The life of professional violinist Rosemary Johnson took a shocking turn for the worse in 1988 when a near-fatal car accident left her comatose for several months.
Emerging from her coma, Johnson was confronted with the devastating news that she would never be able to play music again.With only limited ability to speak and move, Johnson was forced to retire from the Welsh National Orchestra and relinquish her dream of becoming a world class musician.
But entering into 2016, 50 year old Rosemary is again able to compose and perform music using brain-interfacing software. The culmination of a ten year project lead by Plymouth University and the Royal Hospital for Neuro-disability in London, the sophisticated technology bridges the gap between music and the human mind.
Employed in conjunction with an ‘EEG cap’ which reads the electrical information from the human brain, the music is triggered by eye movements and a visual display. The software allows the user to compose, conduct and even alter the tempo of a musical performance.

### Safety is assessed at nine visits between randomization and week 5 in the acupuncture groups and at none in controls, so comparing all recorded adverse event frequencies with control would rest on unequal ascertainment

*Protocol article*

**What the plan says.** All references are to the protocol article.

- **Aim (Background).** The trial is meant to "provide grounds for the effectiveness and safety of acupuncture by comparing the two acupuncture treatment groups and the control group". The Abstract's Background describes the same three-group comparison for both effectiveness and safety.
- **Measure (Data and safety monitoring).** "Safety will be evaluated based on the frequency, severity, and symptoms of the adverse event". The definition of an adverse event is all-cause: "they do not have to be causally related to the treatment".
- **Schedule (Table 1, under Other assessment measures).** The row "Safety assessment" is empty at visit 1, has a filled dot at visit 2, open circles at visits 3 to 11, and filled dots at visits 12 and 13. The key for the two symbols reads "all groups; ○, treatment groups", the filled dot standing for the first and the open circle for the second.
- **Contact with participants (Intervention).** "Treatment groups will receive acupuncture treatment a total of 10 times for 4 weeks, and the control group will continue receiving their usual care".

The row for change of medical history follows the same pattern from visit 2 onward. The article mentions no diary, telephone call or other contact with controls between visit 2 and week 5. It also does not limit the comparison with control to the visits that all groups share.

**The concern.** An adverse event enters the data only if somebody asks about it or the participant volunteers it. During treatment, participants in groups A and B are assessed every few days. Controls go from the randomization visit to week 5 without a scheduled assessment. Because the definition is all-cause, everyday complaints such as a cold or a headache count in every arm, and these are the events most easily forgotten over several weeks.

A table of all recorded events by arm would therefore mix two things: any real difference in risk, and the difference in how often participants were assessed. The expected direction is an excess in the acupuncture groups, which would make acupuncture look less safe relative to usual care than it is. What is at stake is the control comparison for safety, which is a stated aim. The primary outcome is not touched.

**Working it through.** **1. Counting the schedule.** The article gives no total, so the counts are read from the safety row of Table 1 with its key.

“The first time we tried with Rosemary we were in tears. We could feel the joy coming from her at being able to make music. It was perfect because she can read music very well and make a very informed choice,” said Professor Eduardo Miranda, Composer and Director of the Interdisciplinary Centre for Computer Music Research at Plymouth University, reflects.
“The great achievement of this project is that it is possible to perform music without being able to actually move. She is essentially controlling another musician to play it for her…It’s not yet possible to read thoughts but we can train people to use brain signals to control things” Miranda adds.
Calling themselves The Paramusical Ensemble, Rosemary and another two patients have been collaborating with a string quartet to compose new music. The ensemble have already recorded a piece of music which will premiered via a live performance at the Peninsula Arts Contemporary Music Festival in Plymouth later this month.
Image: The Telegraph